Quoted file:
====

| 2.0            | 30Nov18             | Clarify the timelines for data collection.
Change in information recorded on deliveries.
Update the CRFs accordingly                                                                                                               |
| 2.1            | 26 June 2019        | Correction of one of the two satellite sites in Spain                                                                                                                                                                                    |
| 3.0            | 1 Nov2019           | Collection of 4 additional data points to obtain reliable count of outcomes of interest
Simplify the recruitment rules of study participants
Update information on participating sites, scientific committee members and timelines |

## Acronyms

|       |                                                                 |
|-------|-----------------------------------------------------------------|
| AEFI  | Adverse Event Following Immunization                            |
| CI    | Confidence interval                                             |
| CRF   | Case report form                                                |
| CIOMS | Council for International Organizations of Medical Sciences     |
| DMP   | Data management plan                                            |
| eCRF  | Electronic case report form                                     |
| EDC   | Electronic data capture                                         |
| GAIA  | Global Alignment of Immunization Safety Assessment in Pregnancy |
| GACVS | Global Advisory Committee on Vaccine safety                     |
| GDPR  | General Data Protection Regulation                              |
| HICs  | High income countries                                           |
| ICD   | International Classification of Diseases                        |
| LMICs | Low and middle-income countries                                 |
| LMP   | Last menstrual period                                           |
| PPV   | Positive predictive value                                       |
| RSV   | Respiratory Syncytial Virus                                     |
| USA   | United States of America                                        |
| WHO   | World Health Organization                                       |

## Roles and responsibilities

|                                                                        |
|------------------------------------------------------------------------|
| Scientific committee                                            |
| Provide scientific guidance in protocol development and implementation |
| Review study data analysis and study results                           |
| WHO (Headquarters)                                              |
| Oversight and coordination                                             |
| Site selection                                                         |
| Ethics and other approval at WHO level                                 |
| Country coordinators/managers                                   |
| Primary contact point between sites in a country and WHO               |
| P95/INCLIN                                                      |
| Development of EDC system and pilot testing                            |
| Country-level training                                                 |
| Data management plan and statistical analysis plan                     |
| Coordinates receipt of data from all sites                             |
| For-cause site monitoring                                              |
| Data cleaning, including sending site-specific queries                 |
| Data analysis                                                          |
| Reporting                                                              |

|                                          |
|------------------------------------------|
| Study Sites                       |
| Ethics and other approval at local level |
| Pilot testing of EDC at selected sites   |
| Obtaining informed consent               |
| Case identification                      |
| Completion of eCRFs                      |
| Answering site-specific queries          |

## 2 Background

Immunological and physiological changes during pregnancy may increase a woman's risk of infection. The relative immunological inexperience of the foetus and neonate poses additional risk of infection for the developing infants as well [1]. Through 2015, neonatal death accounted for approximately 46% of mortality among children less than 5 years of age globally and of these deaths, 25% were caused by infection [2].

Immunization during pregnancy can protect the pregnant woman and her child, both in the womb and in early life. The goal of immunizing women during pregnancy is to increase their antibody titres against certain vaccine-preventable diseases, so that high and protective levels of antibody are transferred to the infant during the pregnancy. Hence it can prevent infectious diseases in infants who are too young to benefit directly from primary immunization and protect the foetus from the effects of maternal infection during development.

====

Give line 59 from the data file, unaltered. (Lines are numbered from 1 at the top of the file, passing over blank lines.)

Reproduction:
## 2 Background